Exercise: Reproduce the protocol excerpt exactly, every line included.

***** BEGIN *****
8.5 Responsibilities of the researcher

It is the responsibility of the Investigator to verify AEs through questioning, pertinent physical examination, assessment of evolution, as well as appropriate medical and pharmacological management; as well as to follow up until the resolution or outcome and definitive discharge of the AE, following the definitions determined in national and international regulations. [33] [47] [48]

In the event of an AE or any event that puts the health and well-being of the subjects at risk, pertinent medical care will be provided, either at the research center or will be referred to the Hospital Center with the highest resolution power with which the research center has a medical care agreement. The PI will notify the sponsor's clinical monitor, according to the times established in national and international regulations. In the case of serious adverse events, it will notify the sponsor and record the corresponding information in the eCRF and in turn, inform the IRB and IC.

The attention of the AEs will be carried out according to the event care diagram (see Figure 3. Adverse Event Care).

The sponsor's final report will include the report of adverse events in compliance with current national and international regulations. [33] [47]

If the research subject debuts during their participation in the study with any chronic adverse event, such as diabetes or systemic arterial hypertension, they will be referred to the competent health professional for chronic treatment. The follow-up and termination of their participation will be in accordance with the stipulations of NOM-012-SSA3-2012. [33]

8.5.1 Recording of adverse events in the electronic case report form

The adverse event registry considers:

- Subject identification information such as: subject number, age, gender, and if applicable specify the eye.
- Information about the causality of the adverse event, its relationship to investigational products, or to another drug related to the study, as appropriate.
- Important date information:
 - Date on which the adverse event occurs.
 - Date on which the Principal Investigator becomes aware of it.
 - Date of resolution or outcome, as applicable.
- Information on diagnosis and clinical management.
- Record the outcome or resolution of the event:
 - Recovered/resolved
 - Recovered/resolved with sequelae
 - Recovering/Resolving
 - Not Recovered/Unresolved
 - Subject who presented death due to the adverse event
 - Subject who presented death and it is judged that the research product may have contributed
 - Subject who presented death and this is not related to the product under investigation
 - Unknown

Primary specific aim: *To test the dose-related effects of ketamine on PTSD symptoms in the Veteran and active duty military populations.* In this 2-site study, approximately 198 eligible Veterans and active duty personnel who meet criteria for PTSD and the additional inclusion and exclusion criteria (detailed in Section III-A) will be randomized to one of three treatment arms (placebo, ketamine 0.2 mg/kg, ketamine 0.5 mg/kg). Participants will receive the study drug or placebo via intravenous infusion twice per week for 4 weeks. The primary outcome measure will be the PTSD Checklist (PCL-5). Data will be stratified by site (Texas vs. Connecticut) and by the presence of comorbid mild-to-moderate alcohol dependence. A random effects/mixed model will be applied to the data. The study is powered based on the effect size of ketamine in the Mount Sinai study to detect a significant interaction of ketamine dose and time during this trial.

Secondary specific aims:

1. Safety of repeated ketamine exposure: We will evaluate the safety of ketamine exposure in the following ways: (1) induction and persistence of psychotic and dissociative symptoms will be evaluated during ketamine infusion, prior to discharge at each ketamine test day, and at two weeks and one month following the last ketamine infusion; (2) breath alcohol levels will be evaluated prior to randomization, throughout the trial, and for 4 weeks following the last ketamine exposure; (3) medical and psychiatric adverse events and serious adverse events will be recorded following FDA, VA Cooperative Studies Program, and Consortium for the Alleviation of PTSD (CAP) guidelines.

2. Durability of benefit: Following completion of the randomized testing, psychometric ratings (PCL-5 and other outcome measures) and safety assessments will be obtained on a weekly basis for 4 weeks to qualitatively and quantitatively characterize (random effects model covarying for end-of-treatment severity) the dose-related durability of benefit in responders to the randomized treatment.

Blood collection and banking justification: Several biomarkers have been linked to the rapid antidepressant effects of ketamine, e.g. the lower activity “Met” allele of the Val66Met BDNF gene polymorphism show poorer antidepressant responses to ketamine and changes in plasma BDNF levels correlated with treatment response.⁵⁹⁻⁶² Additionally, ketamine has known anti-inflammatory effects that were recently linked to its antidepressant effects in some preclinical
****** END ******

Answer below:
8.5 Responsibilities of the researcher

It is the responsibility of the Investigator to verify AEs through questioning, pertinent physical examination, assessment of evolution, as well as appropriate medical and pharmacological management; as well as to follow up until the resolution or outcome and definitive discharge of the AE, following the definitions determined in national and international regulations. [33] [47] [48]

In the event of an AE or any event that puts the health and well-being of the subjects at risk, pertinent medical care will be provided, either at the research center or will be referred to the Hospital Center with the highest resolution power with which the research center has a medical care agreement. The PI will notify the sponsor's clinical monitor, according to the times established in national and international regulations. In the case of serious adverse events, it will notify the sponsor and record the corresponding information in the eCRF and in turn, inform the IRB and IC.

The attention of the AEs will be carried out according to the event care diagram (see Figure 3. Adverse Event Care).

The sponsor's final report will include the report of adverse events in compliance with current national and international regulations. [33] [47]

If the research subject debuts during their participation in the study with any chronic adverse event, such as diabetes or systemic arterial hypertension, they will be referred to the competent health professional for chronic treatment. The follow-up and termination of their participation will be in accordance with the stipulations of NOM-012-SSA3-2012. [33]

8.5.1 Recording of adverse events in the electronic case report form

The adverse event registry considers:

- Subject identification information such as: subject number, age, gender, and if applicable specify the eye.
- Information about the causality of the adverse event, its relationship to investigational products, or to another drug related to the study, as appropriate.
- Important date information:
 - Date on which the adverse event occurs.
 - Date on which the Principal Investigator becomes aware of it.
 - Date of resolution or outcome, as applicable.
- Information on diagnosis and clinical management.
- Record the outcome or resolution of the event:
 - Recovered/resolved
 - Recovered/resolved with sequelae
 - Recovering/Resolving
 - Not Recovered/Unresolved
 - Subject who presented death due to the adverse event
 - Subject who presented death and it is judged that the research product may have contributed
 - Subject who presented death and this is not related to the product under investigation
 - Unknown

Primary specific aim: *To test the dose-related effects of ketamine on PTSD symptoms in the Veteran and active duty military populations.* In this 2-site study, approximately 198 eligible Veterans and active duty personnel who meet criteria for PTSD and the additional inclusion and exclusion criteria (detailed in Section III-A) will be randomized to one of three treatment arms (placebo, ketamine 0.2 mg/kg, ketamine 0.5 mg/kg). Participants will receive the study drug or placebo via intravenous infusion twice per week for 4 weeks. The primary outcome measure will be the PTSD Checklist (PCL-5). Data will be stratified by site (Texas vs. Connecticut) and by the presence of comorbid mild-to-moderate alcohol dependence. A random effects/mixed model will be applied to the data. The study is powered based on the effect size of ketamine in the Mount Sinai study to detect a significant interaction of ketamine dose and time during this trial.

Secondary specific aims:

1. Safety of repeated ketamine exposure: We will evaluate the safety of ketamine exposure in the following ways: (1) induction and persistence of psychotic and dissociative symptoms will be evaluated during ketamine infusion, prior to discharge at each ketamine test day, and at two weeks and one month following the last ketamine infusion; (2) breath alcohol levels will be evaluated prior to randomization, throughout the trial, and for 4 weeks following the last ketamine exposure; (3) medical and psychiatric adverse events and serious adverse events will be recorded following FDA, VA Cooperative Studies Program, and Consortium for the Alleviation of PTSD (CAP) guidelines.

2. Durability of benefit: Following completion of the randomized testing, psychometric ratings (PCL-5 and other outcome measures) and safety assessments will be obtained on a weekly basis for 4 weeks to qualitatively and quantitatively characterize (random effects model covarying for end-of-treatment severity) the dose-related durability of benefit in responders to the randomized treatment.

Blood collection and banking justification: Several biomarkers have been linked to the rapid antidepressant effects of ketamine, e.g. the lower activity “Met” allele of the Val66Met BDNF gene polymorphism show poorer antidepressant responses to ketamine and changes in plasma BDNF levels correlated with treatment response.⁵⁹⁻⁶² Additionally, ketamine has known anti-inflammatory effects that were recently linked to its antidepressant effects in some preclinical